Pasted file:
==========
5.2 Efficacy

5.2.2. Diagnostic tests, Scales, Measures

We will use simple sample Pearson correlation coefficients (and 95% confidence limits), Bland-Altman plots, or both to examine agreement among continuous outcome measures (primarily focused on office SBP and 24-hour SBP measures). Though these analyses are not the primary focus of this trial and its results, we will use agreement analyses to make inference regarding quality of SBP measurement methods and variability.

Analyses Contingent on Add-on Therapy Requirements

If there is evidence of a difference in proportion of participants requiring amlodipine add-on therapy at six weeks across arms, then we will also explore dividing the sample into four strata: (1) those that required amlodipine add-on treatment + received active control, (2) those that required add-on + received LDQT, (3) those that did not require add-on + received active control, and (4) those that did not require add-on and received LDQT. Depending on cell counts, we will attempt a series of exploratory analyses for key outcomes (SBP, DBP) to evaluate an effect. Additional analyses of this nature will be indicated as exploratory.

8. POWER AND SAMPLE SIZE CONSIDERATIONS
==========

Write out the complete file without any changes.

5.2 Efficacy

5.2.2. Diagnostic tests, Scales, Measures

We will use simple sample Pearson correlation coefficients (and 95% confidence limits), Bland-Altman plots, or both to examine agreement among continuous outcome measures (primarily focused on office SBP and 24-hour SBP measures). Though these analyses are not the primary focus of this trial and its results, we will use agreement analyses to make inference regarding quality of SBP measurement methods and variability.

Analyses Contingent on Add-on Therapy Requirements

If there is evidence of a difference in proportion of participants requiring amlodipine add-on therapy at six weeks across arms, then we will also explore dividing the sample into four strata: (1) those that required amlodipine add-on treatment + received active control, (2) those that required add-on + received LDQT, (3) those that did not require add-on + received active control, and (4) those that did not require add-on and received LDQT. Depending on cell counts, we will attempt a series of exploratory analyses for key outcomes (SBP, DBP) to evaluate an effect. Additional analyses of this nature will be indicated as exploratory.

8. POWER AND SAMPLE SIZE CONSIDERATIONS